OPEN LETTER on Unfair Dismissal & Alleged Tax-Dodging

In April 2016, Andrew Henderson, who is from the US, contacted me via Facebook asking if I would be interested in working for his company in Georgia. Prior to accepting the job at Andrew’s company, Nomad Capitalist, I was working as a Coordinator for the Foundation Relations department at the World Wildlife Fund in Washington DC, where I was very happy and satisfied with my salary.

However, ever since I first came to Georgia for an internship at GFSIS in 2012, it had been my dream to live and work in Tbilisi again.

I first had a Skype interview with Andrew’s girlfriend, Gabriela Deniewska (a former Nomad Capitalist employee) and later with Andrew.

A few weeks after the interview, I received an offer of employment as the “Director of Immigration Georgia”. I signed a contract valid until February 2017, with the possibility of extension.

Nomad Capitalist is a consulting company that helps clients primarily from America and Western Europe move their business and residency for tax reduction, immigration and investments. Nomad Capitalist in registered in Hong Kong, however they also registered a branch in Georgia in 2014. Andrew knew how easy it was to open a company in Georgia and to apply for residency, so he took advantage of the system to use Georgia as one of the countries from which to operate his business.

Originally, I thought I would be helping bring more foreign investment into Georgia and helping Georgia to progress through these investments in the country’s development. The initial duties listed in the employment contract were: general research of business processes, interacting with clients, working with real estate agents and developers in Georgia, assisting the company in locating new revenue sources, leading client tours in Tbilisi and to personally promote immigration and investment in Georgia. However, when I arrived in Georgia at the end of July 2016, I realized that my job was more about helping foreigners save money on their taxes – sometimes in ways that seemed questionable.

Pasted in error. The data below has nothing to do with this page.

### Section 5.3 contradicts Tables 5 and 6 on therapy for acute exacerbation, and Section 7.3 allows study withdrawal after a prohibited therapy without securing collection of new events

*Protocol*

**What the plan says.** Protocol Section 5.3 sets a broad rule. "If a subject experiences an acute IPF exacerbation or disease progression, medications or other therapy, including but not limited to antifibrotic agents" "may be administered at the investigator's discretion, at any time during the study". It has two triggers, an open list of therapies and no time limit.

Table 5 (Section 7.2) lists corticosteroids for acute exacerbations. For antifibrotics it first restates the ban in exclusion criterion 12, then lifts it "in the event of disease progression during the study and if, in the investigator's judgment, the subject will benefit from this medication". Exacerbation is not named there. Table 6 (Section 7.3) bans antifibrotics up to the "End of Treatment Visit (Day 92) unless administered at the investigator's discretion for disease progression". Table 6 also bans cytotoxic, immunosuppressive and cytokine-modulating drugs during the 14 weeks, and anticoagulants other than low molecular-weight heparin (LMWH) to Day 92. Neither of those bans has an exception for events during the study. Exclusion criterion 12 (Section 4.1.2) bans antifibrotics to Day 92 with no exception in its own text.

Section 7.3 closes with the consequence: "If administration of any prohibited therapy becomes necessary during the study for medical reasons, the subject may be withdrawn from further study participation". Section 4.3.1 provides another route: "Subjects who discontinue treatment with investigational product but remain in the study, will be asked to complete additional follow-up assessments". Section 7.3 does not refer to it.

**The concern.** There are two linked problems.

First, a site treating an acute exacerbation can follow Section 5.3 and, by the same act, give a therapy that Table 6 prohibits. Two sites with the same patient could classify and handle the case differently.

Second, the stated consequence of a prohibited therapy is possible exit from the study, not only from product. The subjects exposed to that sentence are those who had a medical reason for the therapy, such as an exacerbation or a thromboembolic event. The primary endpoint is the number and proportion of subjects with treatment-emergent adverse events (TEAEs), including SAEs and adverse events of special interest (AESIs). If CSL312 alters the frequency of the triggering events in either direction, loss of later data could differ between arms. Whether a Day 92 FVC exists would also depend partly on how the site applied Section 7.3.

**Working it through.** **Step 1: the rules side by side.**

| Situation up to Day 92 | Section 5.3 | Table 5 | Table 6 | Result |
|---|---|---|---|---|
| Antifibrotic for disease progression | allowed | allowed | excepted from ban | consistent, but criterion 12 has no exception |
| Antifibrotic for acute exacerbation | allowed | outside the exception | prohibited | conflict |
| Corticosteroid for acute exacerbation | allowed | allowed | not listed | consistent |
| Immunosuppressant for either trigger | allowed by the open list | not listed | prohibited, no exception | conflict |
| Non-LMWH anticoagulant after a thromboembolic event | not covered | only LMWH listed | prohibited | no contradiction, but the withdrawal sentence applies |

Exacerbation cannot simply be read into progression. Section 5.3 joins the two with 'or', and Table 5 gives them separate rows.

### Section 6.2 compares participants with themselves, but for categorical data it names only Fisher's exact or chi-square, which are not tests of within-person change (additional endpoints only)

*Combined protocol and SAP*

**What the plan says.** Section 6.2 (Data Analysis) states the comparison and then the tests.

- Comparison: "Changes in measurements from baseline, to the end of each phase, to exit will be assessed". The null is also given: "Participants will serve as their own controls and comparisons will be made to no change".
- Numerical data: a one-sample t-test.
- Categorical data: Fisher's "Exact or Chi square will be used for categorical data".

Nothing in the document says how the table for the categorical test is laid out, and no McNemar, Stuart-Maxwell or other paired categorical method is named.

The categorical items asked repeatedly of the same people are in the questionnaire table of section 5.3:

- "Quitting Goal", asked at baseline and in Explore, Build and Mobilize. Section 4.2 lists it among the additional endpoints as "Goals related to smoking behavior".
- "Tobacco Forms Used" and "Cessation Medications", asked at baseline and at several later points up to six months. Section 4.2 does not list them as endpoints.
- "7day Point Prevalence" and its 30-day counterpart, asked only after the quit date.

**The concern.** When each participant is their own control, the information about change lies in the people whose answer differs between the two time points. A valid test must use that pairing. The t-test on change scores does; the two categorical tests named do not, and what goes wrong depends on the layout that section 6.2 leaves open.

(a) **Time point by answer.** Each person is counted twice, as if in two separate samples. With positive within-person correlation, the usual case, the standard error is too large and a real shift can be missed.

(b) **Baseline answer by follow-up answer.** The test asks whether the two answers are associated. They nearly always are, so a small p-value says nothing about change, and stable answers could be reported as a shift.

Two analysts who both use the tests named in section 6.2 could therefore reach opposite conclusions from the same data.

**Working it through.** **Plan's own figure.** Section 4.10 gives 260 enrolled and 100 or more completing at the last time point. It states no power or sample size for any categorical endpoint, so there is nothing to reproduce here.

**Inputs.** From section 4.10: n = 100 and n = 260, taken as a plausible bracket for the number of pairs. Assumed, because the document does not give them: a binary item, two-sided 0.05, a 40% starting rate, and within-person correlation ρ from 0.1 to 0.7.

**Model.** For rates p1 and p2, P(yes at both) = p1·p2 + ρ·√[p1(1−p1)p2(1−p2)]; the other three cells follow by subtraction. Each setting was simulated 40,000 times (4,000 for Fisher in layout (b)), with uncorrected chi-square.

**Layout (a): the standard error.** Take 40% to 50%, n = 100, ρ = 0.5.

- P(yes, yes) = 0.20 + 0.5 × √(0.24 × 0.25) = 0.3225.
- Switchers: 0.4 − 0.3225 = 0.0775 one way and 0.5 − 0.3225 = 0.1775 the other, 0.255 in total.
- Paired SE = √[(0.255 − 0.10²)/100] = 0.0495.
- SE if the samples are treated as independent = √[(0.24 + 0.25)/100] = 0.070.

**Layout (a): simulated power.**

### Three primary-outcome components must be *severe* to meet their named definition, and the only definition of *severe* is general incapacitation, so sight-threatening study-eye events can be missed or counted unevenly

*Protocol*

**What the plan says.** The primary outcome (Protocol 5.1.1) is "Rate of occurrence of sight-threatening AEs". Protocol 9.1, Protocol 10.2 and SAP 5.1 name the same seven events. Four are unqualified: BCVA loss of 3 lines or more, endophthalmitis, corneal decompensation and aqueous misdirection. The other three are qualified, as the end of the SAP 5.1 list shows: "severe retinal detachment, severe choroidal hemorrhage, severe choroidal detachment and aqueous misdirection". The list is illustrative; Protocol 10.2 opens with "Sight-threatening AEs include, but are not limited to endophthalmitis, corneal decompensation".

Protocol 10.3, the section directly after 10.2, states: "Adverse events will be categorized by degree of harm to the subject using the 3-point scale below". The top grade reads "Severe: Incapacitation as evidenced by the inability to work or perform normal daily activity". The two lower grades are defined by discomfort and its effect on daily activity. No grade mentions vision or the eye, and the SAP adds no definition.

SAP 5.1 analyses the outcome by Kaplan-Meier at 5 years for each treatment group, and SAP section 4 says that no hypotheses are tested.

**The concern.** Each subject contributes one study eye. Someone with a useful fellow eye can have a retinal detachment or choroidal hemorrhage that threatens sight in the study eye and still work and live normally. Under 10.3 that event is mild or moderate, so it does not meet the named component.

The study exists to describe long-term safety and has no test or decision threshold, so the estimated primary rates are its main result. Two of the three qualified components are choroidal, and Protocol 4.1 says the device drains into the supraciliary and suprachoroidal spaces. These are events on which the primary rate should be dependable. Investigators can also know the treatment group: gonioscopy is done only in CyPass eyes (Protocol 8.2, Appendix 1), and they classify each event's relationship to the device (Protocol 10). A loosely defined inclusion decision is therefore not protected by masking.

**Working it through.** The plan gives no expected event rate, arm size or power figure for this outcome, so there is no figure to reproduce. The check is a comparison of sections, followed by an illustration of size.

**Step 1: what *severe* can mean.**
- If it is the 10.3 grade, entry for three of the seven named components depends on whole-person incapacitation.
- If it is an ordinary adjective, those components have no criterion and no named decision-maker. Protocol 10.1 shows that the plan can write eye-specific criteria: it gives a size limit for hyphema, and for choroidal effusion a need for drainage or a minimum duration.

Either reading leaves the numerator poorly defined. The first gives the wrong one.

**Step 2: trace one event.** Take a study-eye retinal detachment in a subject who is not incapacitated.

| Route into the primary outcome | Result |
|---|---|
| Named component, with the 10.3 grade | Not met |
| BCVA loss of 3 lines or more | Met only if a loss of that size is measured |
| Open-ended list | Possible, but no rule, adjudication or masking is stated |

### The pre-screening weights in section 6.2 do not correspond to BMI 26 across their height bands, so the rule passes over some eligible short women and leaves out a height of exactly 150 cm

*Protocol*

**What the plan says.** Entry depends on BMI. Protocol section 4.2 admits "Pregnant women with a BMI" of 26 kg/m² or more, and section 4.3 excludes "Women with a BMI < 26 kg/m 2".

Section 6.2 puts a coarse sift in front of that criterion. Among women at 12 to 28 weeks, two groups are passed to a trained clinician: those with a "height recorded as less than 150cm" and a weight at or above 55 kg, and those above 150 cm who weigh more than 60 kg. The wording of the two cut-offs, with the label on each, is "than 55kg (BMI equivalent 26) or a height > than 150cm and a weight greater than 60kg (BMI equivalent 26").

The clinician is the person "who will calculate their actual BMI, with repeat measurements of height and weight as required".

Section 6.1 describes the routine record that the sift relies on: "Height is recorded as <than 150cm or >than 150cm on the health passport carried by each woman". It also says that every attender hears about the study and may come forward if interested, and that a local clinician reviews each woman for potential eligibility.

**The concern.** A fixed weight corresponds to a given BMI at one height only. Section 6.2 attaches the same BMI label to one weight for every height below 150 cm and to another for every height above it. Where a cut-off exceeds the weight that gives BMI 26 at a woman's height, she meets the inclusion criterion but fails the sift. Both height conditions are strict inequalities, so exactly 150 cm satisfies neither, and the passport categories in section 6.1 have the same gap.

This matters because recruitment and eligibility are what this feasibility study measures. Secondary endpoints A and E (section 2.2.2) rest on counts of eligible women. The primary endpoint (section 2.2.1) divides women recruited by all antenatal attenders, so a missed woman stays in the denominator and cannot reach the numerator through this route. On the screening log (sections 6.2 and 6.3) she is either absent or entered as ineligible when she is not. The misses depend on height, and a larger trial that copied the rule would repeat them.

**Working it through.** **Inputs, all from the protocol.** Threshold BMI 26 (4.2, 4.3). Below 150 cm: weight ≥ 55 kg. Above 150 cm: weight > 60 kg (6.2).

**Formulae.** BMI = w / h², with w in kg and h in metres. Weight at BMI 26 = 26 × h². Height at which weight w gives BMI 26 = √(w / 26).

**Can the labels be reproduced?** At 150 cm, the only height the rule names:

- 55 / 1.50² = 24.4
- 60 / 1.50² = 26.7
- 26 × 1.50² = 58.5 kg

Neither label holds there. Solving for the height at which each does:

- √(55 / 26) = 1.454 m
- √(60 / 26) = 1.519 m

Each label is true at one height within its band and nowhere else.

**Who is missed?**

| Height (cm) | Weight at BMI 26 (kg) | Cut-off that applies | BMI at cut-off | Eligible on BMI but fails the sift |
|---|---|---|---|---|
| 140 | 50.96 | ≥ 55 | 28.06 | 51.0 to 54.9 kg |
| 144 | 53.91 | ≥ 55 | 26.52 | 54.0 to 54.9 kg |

I was also expected to be on-call to pick up Andrew’s mail, call Andrew’s internet provider and handyman, arrange taxis for Andrew and his girlfriend (on weekends, too), call the veterinarian, and other duties unrelated to the tasks listed in my contract. I was basically working as his personal assistant, in addition to the original job description.

Furthermore, previous clients would often email me with questions that I was not trained to answer, as they were past clients working on residency outside of Georgia. Andrew was not always clear regarding how to handle these inquiries.

Something I found surprising about Andrew was his affinity for collecting passports from around the world. I know that he applied for Georgian citizenship while I was still at Nomad Capitalist. I also worked on helping Andrew apply for Comoros Islands citizenship, which he later received. It is unclear whether he is still a US citizen. Even though Andrew travels frequently, his primary residence is in Georgia, and I can only assume that he has Comorian citizenship for tax shelter purposes. Another concern arose early in my employment at Nomad Capitalist – my first salary of $1,500 was paid in cash. I was also surprised that I was getting paid in dollars instead of Georgian Lari, as companies in Georgia are legally obligated to pay salaries in GEL.